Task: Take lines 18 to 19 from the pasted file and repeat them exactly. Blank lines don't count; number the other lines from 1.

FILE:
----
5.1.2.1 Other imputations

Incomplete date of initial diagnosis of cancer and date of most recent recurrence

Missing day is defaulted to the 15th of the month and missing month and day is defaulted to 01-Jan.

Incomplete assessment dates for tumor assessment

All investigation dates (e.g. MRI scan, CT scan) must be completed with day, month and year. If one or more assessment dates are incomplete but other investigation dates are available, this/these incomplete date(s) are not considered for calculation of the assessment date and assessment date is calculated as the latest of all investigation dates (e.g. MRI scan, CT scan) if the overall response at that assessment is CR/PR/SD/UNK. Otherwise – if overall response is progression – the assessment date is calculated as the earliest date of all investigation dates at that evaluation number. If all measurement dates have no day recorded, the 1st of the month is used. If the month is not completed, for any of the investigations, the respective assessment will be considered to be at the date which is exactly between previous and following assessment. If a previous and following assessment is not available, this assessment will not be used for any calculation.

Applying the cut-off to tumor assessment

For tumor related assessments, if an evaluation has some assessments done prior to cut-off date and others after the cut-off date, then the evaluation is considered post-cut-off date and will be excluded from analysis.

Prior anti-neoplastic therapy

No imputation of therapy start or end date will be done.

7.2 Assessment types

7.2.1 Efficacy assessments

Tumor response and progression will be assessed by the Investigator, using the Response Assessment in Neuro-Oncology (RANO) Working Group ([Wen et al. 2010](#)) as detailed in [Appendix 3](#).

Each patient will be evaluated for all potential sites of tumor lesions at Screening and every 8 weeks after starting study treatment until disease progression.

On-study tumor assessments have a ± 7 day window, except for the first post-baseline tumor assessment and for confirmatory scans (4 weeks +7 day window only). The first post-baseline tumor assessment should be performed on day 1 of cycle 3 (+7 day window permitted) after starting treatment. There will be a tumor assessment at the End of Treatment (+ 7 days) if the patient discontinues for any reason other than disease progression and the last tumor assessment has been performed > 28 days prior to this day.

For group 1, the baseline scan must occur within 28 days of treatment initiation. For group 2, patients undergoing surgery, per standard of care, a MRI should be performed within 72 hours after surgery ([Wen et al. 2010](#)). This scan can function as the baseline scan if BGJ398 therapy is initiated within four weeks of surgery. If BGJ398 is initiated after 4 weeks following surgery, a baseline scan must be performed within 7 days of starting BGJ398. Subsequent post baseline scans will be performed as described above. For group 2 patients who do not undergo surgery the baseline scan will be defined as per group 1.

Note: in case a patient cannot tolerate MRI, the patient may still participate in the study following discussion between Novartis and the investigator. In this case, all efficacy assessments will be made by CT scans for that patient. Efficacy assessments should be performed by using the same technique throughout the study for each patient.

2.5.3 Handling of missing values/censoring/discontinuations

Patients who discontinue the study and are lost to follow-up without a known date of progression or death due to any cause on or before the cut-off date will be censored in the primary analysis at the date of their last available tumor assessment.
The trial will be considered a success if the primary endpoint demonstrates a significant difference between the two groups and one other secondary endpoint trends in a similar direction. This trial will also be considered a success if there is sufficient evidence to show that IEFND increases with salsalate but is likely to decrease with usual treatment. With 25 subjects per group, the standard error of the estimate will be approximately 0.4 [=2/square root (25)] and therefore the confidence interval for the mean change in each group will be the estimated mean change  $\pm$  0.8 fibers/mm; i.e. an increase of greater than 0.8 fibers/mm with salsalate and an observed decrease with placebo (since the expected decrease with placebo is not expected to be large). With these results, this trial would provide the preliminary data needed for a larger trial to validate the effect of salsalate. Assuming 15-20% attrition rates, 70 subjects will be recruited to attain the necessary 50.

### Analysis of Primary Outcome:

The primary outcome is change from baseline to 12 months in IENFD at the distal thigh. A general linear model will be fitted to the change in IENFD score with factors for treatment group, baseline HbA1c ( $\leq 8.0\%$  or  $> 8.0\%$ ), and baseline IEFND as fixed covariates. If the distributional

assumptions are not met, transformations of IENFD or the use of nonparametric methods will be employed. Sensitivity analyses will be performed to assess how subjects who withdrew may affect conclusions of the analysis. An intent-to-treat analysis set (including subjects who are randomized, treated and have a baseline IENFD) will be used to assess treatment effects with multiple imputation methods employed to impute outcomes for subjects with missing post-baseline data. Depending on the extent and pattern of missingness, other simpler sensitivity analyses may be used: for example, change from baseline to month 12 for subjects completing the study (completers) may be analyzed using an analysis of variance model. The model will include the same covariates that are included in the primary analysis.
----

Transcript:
Patients who discontinue the study and are lost to follow-up without a known date of progression or death due to any cause on or before the cut-off date will be censored in the primary analysis at the date of their last available tumor assessment.
The trial will be considered a success if the primary endpoint demonstrates a significant difference between the two groups and one other secondary endpoint trends in a similar direction. This trial will also be considered a success if there is sufficient evidence to show that IEFND increases with salsalate but is likely to decrease with usual treatment. With 25 subjects per group, the standard error of the estimate will be approximately 0.4 [=2/square root (25)] and therefore the confidence interval for the mean change in each group will be the estimated mean change  $\pm$  0.8 fibers/mm; i.e. an increase of greater than 0.8 fibers/mm with salsalate and an observed decrease with placebo (since the expected decrease with placebo is not expected to be large). With these results, this trial would provide the preliminary data needed for a larger trial to validate the effect of salsalate. Assuming 15-20% attrition rates, 70 subjects will be recruited to attain the necessary 50.